Tips for “fussy” eaters

At some stage we are all faced with a case of a “challenging” eater. We understand that this can cause a lot of stress and it is important to know that this is both common and normal with the key being how to manage it.

Fussy eating can be explained to a degree by the development that your child is going through and that what they choose to put in or not put in their mouths is one of the few things that they can control over. For example, the age group 12–16 months coincides with the development of autonomy and independence and meal times are often one of the few areas that toddlers can exert their growing autonomy – by refusing to eat when they are not hungry, especially when they know it gets a response (1)

We might find our children going through stages of having strong preferences for particular foods and being reluctant to try new foods or insisting on their food being presented a particular way.

A study has found that specific parental behaviors are linked to having positive effects on managing and reducing fussy eating (2).  The study showed that using rewards and adjusting all meals to the child’s taste to try encourage eating were counterproductive and associated with long term pickiness and lead to a restricted diet. However, the study did show that repeatedly offering the same foods was one of the best ways to get children to eat the foods parents wanted them to.

Here are our top tips:

Repeat, repeat, repeat: Many studies have shown that continuing to offer the foods you wish for your children to be eating but without the pressure to eat encourages greater acceptance and that it can take up to 15 tries of a new food before a taste for it is developed (3).

Role modelling:  Our babies learn by watching and mimicking us so them seeing you eating broccoli may encourage them to take a bite too without any pressure.

Variety: Offering a variety of vegetables from an early age has been shown to increase the preference of vegetables as the child gets older, meaning more vegetables eaten (yay!) (4)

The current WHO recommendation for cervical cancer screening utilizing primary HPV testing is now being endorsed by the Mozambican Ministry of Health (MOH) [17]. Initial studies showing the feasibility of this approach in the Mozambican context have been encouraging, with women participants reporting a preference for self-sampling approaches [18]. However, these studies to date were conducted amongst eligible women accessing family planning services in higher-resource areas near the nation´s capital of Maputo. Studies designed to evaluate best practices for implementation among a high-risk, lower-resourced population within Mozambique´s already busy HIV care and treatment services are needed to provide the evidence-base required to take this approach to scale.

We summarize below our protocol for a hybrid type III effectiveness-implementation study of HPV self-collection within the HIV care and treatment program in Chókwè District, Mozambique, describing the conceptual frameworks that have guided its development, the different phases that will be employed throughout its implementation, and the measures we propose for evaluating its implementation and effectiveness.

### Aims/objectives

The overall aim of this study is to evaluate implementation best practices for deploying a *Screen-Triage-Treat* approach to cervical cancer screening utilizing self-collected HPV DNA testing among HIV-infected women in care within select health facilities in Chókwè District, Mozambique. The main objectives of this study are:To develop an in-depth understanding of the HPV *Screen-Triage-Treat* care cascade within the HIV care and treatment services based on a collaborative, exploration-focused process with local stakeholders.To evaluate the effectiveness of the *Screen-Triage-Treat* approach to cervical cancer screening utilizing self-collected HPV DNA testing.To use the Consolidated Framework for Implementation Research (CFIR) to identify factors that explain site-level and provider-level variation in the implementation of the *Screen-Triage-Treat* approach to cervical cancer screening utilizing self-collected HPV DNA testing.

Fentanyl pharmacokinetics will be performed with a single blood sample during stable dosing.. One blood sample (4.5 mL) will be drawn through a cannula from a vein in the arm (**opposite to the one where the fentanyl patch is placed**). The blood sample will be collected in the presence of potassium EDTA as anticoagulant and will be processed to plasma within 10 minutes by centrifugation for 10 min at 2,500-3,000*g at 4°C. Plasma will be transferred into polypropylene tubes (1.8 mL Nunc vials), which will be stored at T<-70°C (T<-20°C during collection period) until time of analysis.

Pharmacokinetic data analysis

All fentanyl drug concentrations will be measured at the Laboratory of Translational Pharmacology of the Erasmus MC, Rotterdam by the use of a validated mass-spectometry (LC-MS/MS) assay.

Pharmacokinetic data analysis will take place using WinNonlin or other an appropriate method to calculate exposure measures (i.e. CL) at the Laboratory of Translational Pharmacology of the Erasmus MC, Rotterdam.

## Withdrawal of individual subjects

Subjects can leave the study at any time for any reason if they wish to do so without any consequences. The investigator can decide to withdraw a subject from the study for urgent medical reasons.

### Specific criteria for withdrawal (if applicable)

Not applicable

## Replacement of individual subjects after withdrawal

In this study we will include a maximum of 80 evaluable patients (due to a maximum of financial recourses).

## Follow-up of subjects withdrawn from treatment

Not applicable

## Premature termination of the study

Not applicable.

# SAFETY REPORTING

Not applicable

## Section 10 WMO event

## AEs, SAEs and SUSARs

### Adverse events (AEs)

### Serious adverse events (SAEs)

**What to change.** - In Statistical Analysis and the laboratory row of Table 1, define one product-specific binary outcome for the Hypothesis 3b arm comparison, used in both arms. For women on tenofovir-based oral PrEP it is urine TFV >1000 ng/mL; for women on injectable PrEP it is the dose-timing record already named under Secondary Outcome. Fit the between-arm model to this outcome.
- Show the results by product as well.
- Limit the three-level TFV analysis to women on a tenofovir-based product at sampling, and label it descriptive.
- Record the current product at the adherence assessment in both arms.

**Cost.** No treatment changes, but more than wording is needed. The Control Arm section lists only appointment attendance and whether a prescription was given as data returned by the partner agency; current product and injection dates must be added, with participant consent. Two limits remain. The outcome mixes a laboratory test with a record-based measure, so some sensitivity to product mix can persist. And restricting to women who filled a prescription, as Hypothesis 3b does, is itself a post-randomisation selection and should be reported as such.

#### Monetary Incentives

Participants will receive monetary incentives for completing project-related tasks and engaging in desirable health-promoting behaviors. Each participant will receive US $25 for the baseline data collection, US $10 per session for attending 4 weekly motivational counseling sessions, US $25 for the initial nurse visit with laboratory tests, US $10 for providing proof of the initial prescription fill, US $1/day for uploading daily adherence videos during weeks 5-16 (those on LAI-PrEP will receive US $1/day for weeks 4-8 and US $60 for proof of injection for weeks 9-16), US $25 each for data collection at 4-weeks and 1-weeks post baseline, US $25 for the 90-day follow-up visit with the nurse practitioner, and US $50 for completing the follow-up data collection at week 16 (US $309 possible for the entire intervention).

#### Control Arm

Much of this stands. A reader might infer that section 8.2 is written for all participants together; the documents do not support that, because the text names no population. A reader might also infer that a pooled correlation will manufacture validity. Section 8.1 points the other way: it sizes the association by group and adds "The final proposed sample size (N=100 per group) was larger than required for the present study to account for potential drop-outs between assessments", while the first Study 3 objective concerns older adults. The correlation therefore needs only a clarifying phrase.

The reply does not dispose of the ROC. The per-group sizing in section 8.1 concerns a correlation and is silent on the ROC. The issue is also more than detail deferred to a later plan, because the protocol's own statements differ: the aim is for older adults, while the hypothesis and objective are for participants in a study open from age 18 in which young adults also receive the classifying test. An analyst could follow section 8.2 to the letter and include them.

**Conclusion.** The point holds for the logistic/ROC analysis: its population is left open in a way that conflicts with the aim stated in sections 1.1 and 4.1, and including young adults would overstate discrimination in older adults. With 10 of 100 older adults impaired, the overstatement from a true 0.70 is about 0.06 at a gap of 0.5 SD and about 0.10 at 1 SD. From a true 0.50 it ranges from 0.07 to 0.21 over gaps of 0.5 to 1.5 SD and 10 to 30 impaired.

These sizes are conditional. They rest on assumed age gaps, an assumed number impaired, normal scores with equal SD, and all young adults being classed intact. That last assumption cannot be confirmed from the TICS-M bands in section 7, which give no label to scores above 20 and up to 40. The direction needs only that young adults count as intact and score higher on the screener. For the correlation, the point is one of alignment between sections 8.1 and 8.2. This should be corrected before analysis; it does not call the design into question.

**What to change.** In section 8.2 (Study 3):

Hide your emotions:  This can be a lot harder than it sounds as it is hard not to get frustrated at times.  Instead try to remain positive at meal times to help ensure they are less stressful and enjoyable for everyone.

Get your children in the kitchen:  Children can be involved in the meal preparation from an early age, from helping to pick vegetables in the garden, counting out ingredients, measuring, pouring or stirring.

Family meals:  Creating a habit of having family meals together and all eating the same or part of the same meal can help create a positive atmosphere. This may be one parent having a meal with your child during the week or even picking one meal a week say Sunday breakfast that you can all enjoy together – whatever works best for your family.

Language: Researchers have struggled to agree on the exact definition of picky eaters or identify who picky eaters are, and as parents we are often too quick at labelling our children as a ‘fussy eater’. While we have an innate desire to raise our children as ‘a good eater’ practices such as praising our children for finishing their plate’ can also have a negative impact on developing healthy eating habits (4) It is important we think about the language we use around our children especially when it comes to negative language such as ‘fussy’ as sometimes using labels can create more of an issue than necessary.

And remember that research has also shown that even a picky toddler is still likely to grow up to be normal weight and height 🙂 (5)

For more help, head to our Future Foody – Starting Solids Support Group or contact Our Nutritionist.

References:

  1. Forman DR. Autonomy, compliance, and internalization. In: Brownell CA, Kopp CB, editors. Socioemotional development in the toddler years: transitions and transformations.New York, NY, US: Guilford Press; 2007. pp. 285–319.
  2. Rubio B, Rigal N (2017). Parental concerns and attributes of food pickiness and its consequences for the parent-child relationship: A qualitative analysis. Journal of Child Health Care.21:4 404-414
  3. Carruth B, Ziegler P, Gordan A, Barr S (2004). Prevalence of picky eaters among infants and toddlers and their caregivers’ decisions about offering a new food. Journal of American Dietetic Association 104:57-64
  4. L Chambers (2016)  Complementary feeding: Vegetables first frequently and in variety. British Nutrition Foundation Nutrition Bulletin, 41, 142–146
  5. Byrne R, Jansen E, Daniels L (2017). Perceived fussy eating in Australian children at 14 months of age and subsequent use of feeding practices at 2 years. International Journal of Behavioural Nutrition and Physical Activity 14:123
  6. Golding J (1990). Children of the nineties.  A longitudinal study of pregnancy and childhood based on the population of Avon (ALSPAC).  University of Bristol.  West England Medical Journal 105(3):80-2

Further reading:

Mascola A, Bryson S, Agras W (2010). Picky eating during childhood: A longitudinal study to age 11 years. Eating Behaviours 11(4): 253-257

DeCosta P, Moller P, Frost M, Olsen A (2017) Changing children’s eating behaviour – a review of experimental research. Appetite 113: 327-357